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Doctors Euthanized Katrina Victims
DOCTORS working in hurricane-ravaged New Orleans killed critically ill patients rather than leave them to die in agony as they evacuated.
With gangs of rapists and looters rampaging through wards in the flooded city, senior doctors took the harrowing decision to give massive overdoses of morphine to those they believed could not make it out alive.
One New Orleans doctor told how she "prayed for God to have mercy on her soul" after she ignored every tenet of medical ethics and ended the lives of patients she had earlier fought to save.
Her heart-rending account has been corroborated by a hospital orderly and by local government officials.
One emergency official, William Forest McQueen, said: "Those who had no chance of making it were given a lot of morphine and lain down in a dark place to die."
Euthanasia is illegal in Louisiana and the doctors spoke only on condition on anonymity.
Their families believe their confessions are an indictment of the appalling failure of US authorities to help those in desperate need after Hurricane Katrina flooded the city, claiming thousands of lives and making 500,000 homeless.
"I didn't know if I was doing the right thing," the doctor said.
"But I did not have time. I had to make snap decisions, under the most appalling circumstances, and I did what I thought was right.
"I injected morphine into those patients who were dying and in agony.
"If the first dose was not enough, I gave a double dose.
"And at night I prayed to God to have mercy on my soul."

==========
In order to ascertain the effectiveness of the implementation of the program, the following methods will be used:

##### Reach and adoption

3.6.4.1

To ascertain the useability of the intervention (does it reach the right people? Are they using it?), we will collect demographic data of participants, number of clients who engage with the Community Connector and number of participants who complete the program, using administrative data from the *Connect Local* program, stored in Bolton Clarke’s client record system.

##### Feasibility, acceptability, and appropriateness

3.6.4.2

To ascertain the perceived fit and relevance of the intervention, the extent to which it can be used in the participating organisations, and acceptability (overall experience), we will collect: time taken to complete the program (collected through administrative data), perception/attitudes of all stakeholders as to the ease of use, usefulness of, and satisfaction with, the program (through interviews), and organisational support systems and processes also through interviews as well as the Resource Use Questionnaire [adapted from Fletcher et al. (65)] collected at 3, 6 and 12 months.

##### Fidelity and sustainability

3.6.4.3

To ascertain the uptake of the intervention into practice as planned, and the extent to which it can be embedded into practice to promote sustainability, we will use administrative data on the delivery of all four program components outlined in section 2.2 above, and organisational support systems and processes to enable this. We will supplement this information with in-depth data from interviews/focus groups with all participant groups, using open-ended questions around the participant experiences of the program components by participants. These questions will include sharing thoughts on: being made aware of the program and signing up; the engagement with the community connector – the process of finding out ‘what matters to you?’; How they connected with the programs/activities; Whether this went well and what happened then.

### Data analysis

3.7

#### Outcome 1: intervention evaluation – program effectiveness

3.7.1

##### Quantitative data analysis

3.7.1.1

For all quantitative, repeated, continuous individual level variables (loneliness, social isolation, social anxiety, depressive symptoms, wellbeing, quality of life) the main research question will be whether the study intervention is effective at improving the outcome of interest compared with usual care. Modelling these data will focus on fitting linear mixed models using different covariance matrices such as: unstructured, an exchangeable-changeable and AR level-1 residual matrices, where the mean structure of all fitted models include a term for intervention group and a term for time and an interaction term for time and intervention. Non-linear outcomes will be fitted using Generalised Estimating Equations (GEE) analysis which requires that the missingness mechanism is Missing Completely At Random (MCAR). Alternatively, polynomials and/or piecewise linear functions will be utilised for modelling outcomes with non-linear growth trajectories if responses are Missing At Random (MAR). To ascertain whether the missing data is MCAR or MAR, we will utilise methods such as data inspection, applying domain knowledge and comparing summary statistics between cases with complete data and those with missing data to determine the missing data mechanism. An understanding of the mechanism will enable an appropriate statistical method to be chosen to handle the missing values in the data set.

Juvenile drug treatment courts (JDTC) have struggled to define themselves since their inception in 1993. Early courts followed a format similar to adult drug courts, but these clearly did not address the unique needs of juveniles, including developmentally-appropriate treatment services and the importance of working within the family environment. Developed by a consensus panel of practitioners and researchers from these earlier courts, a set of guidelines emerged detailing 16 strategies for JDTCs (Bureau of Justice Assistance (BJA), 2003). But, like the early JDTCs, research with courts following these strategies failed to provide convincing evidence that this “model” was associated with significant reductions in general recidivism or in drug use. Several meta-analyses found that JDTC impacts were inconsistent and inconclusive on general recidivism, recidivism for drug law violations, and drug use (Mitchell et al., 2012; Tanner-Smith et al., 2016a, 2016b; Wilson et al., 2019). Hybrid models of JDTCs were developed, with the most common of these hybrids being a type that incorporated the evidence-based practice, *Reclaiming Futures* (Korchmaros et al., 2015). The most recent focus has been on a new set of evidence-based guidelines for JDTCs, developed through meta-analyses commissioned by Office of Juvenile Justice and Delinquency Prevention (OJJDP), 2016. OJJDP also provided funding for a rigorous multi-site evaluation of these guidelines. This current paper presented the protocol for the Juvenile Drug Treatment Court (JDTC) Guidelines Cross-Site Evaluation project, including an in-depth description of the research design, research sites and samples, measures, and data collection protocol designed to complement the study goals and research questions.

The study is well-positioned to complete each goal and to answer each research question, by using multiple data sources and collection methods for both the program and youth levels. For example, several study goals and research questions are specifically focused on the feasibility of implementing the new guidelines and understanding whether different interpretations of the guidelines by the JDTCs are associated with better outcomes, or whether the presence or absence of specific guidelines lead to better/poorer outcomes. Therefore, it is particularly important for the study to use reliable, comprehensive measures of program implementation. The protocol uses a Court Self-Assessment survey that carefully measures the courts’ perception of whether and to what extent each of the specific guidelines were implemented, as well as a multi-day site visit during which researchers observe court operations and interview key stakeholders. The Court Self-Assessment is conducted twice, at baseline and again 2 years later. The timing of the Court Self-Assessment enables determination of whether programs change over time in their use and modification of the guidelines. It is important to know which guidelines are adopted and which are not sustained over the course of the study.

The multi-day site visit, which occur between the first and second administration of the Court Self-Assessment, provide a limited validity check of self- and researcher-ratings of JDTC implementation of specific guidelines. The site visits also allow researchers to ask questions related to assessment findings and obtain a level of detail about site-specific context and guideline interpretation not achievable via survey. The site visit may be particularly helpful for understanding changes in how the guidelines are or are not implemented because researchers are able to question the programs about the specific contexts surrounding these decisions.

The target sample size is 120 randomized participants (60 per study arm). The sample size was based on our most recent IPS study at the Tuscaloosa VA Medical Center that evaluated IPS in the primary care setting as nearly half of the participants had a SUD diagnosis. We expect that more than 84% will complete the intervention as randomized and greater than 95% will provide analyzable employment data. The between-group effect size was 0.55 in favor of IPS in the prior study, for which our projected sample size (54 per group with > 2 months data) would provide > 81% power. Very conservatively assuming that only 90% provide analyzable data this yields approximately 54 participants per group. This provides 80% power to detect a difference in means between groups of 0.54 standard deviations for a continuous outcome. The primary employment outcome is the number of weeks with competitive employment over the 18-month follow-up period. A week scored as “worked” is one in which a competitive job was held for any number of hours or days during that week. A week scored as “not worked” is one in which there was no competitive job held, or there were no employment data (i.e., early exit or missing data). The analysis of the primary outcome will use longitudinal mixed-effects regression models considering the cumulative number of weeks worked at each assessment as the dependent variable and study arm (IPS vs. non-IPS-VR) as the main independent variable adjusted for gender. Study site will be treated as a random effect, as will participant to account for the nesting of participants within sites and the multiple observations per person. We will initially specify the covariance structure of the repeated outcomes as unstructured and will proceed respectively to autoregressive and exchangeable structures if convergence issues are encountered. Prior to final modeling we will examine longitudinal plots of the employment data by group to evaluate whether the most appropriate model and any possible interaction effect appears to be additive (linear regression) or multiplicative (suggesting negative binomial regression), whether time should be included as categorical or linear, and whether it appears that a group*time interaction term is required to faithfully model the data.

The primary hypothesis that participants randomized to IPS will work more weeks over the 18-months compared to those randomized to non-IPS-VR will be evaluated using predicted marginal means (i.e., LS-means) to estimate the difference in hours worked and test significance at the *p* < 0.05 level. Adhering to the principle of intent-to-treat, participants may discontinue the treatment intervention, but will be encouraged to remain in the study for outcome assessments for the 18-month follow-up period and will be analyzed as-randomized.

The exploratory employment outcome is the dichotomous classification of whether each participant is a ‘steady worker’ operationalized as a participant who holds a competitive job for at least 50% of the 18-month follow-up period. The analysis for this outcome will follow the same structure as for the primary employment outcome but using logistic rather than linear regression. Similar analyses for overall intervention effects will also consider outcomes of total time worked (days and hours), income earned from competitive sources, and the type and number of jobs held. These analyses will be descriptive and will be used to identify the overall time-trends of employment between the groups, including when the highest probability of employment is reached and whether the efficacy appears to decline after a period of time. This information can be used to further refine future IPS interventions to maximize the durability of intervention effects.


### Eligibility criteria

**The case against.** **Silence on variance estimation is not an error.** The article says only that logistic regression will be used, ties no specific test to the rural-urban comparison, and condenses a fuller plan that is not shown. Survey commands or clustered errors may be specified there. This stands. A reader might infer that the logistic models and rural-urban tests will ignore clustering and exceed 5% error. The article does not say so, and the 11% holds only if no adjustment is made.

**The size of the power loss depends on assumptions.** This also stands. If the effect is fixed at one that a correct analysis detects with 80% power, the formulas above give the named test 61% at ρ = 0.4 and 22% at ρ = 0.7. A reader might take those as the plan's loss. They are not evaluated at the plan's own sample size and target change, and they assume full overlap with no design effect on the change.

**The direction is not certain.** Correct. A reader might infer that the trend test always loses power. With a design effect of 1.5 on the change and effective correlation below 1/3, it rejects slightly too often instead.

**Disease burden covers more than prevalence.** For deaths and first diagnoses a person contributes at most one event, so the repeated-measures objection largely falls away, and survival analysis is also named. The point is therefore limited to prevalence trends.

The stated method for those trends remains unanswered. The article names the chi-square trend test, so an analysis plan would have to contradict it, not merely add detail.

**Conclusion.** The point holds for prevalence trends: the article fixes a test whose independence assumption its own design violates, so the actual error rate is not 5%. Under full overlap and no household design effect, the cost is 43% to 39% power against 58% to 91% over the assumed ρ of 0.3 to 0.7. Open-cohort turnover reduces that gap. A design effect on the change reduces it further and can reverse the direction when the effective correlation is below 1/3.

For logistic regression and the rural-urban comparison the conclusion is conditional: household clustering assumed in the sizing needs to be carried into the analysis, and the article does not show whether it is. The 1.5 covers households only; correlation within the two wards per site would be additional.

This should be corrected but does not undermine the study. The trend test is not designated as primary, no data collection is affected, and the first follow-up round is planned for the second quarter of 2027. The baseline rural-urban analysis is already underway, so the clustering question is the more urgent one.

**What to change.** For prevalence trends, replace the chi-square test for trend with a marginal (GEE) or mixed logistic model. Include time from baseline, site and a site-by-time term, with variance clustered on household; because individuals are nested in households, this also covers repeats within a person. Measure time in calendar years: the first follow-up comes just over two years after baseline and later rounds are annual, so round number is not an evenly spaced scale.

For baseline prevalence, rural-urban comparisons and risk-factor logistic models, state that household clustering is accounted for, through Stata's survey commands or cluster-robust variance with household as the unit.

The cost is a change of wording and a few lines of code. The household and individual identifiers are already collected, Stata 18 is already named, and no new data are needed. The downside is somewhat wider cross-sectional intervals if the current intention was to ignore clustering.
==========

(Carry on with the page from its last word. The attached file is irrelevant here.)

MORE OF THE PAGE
The doctor, who finally fled her hospital late last week in fear of being murdered by the armed looters, denied her actions were murder.
"This was not murder, this was compassion. They would have been dead within hours, if not days," she said.
"What we did was give comfort to the end. I had cancer patients who were in agony. In some cases the drugs may have speeded up the death process.
"We divided the hospital's patients into three categories: Those who were traumatised but medically fit enough to survive, those who needed urgent care, and the dying.
"People would find it impossible to understand the situation.
"I had to make life-or-death decisions in a split second.
"It came down to giving people the basic human right to die with dignity.
"There were patients with 'do not resuscitate' signs. Under normal circumstances some could have lasted several days. But when the power went out, we had nothing.
"Some of the very sick became distressed. We tried to make them as comfortable as possible.
"The pharmacy was under lockdown because gangs of armed looters were roaming around looking for their fix.
"You have to understand these people were going to die anyway."
Mr McQueen, a utility manager for the town of Abita Springs, half an hour north of New Orleans, told relatives that patients had been "put down", saying: "They injected them, but nurses stayed with them until they died."
Mr McQueen, who worked closely with emergency teams, added: "They had to make unbearable decisions."